Hagen writes in a clear and straightforward way, illustrating major points of the religion with everyday examples to which the average Western reader can relate. I find him to be an inspiring and thought-provoking teacher, and I would recommend this book as a good place to start if you are interested in
Apr 03, 2016 rated it really liked it
I prefer quites over reviews:
According to Bodhidharma (and to Zen), if we make enlightenment—or enlightened people—into something special and set them apart from others and from ourselves, we abuse them. In the process, we also abuse ourselves. Thus enlightenment becomes remote, otherworldly, mysterious, and (seemingly) virtually impossible to realize.
Zen is about freeing ourselves from such deluded thinking.

Try to nail down what anything is. You can’t. It’s like trying to answer the qu
Erjon 7
May 05, 2018 rated it really liked it
One of the best ways to be introduced to the Dharma.
Masum Hasan
Jun 30, 2017 rated it really liked it  ·  review of another edition
Buddhism is REALLY not what I thought!
The author beautifully sheds light what being enlightened really is not. You might be asking what it is then? The answer is: that is the wrong question to ask!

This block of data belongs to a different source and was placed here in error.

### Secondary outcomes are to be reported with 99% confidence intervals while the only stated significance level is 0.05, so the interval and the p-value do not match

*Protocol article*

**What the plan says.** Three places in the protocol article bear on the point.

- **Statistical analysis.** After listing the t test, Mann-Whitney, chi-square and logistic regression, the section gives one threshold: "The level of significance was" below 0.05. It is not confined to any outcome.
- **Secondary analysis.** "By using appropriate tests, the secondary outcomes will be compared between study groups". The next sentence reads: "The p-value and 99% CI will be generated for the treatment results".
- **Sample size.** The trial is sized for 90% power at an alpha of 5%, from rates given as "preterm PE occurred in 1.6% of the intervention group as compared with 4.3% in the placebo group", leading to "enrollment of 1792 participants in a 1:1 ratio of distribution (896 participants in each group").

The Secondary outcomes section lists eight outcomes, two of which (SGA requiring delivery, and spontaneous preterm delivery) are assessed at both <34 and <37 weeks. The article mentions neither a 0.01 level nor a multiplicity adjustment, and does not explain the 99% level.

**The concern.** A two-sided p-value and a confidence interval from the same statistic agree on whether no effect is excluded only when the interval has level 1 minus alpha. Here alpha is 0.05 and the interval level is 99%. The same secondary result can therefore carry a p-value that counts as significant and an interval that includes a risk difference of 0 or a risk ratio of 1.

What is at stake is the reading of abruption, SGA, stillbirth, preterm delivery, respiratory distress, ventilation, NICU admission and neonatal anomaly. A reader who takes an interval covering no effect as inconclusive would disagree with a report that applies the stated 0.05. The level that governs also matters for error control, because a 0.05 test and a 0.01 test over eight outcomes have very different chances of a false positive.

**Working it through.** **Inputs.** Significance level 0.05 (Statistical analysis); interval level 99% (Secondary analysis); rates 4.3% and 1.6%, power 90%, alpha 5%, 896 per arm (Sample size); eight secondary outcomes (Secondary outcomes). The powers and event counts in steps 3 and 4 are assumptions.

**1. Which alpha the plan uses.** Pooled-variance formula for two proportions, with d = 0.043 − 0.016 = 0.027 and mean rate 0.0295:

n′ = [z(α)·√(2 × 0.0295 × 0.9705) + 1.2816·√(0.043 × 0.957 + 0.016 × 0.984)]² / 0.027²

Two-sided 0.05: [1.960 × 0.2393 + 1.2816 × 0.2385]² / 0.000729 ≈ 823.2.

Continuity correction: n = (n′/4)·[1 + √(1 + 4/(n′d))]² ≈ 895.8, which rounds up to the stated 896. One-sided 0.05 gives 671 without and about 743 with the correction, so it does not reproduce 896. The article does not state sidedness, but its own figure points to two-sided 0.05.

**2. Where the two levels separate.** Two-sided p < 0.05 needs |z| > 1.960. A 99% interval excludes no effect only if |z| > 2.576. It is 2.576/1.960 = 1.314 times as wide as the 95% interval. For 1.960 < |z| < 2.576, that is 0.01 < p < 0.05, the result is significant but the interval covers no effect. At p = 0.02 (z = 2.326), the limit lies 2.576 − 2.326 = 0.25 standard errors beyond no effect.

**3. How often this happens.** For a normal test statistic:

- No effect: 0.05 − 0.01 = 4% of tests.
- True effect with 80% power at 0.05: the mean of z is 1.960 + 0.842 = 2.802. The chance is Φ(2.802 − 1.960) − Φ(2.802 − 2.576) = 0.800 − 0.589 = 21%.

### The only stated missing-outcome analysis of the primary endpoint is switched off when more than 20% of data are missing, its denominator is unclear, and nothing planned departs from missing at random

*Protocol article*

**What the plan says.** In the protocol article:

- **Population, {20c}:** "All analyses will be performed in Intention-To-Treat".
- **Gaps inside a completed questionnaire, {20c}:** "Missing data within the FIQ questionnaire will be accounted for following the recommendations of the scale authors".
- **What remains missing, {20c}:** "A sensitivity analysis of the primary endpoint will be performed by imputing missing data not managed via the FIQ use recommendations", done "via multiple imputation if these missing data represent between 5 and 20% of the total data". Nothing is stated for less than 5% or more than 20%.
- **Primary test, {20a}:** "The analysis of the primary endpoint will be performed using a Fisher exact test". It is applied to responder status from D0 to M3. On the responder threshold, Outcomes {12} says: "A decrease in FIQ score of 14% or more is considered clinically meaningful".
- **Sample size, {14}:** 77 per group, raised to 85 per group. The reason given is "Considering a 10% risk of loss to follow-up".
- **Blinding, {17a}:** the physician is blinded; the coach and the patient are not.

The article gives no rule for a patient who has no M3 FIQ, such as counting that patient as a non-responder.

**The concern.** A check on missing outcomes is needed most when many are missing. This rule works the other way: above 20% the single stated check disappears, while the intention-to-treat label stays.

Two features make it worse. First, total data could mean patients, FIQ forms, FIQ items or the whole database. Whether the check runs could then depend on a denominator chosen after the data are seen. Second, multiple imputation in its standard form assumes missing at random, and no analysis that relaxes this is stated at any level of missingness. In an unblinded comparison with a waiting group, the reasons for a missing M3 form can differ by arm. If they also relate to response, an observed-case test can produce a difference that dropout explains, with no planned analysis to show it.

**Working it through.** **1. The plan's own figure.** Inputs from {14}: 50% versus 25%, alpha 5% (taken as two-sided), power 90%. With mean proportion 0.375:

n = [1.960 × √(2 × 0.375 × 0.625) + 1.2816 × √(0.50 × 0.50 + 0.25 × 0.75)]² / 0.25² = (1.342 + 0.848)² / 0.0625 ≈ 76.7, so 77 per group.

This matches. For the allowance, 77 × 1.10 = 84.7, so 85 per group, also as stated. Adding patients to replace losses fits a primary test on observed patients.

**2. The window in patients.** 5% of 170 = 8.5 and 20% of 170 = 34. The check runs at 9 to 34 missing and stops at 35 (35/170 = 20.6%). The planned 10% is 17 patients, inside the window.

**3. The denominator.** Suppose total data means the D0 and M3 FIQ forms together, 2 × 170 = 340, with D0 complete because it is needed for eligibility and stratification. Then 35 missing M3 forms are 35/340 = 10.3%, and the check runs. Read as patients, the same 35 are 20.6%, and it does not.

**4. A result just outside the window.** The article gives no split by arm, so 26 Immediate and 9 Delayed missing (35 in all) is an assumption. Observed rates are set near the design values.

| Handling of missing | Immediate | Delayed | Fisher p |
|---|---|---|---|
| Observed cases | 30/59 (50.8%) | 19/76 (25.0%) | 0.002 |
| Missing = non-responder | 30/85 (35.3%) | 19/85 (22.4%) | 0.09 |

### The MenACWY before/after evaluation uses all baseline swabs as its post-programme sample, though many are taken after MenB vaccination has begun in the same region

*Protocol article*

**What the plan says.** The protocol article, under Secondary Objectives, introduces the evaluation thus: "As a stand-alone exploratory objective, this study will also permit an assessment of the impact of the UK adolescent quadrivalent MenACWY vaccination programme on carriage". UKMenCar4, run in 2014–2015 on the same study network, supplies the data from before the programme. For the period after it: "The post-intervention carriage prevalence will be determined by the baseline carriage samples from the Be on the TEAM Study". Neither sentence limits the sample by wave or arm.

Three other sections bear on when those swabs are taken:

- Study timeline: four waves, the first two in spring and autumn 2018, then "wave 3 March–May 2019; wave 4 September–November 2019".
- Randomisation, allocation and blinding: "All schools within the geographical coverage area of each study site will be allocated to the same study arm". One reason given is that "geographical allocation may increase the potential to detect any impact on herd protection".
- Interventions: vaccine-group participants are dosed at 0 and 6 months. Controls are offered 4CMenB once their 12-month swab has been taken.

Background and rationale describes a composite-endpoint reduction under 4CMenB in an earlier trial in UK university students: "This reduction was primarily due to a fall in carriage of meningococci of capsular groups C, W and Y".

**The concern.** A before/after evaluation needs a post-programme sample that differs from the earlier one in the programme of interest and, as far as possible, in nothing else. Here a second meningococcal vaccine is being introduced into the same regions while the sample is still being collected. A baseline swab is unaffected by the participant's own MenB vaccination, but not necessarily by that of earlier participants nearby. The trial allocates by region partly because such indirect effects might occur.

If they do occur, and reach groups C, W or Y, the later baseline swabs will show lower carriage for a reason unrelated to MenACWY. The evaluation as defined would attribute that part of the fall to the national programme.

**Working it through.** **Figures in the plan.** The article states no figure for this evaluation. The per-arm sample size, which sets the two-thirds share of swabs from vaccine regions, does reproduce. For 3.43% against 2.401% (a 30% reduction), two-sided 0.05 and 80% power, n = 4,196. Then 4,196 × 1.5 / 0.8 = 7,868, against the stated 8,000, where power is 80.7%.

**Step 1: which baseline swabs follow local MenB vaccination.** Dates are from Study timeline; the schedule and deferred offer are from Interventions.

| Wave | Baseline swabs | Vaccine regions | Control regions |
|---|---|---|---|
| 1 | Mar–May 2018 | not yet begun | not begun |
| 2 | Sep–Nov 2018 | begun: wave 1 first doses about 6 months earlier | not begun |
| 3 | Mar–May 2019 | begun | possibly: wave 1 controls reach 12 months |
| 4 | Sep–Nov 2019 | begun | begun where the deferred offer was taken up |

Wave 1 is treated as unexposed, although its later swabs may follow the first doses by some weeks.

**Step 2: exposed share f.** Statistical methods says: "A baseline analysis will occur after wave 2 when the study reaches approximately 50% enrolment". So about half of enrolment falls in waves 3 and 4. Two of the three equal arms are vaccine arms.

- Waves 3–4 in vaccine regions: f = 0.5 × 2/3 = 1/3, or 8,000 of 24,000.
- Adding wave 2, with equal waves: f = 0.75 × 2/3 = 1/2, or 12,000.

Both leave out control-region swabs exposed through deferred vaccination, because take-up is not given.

Here are some key points I've found most important,
First thing first, Buddhism is not a belief system, a follower is not required to believe in anything supernatural. Buddha was a human, who found out that our suffering is caused by our craving to get happiness.
Imagine our life as a beach, there are t
Tom Blacklock
Nov 21, 2017 rated it did not like it  ·  review of another edition
Shelves: thinking
This could have been interesting if he hadn't reiterated his only message on every single page. Instead it was just incredibly boring.

The message is in the title - don't bother reading the book.
Heather Yockey
Nov 18, 2018 rated it really liked it
Liked the tempo of this book.
Chris Bassett MD
Oct 24, 2019 rated it it was ok
If there’s one thing Hagen has taught me, it’s that you can only get so far by reading. Perhaps the best thing you’ll get from his books is a sense that you’ve read enough, that you’ve read it all before and it’s time to just do it. That doesn’t speak well for his writing - or does it?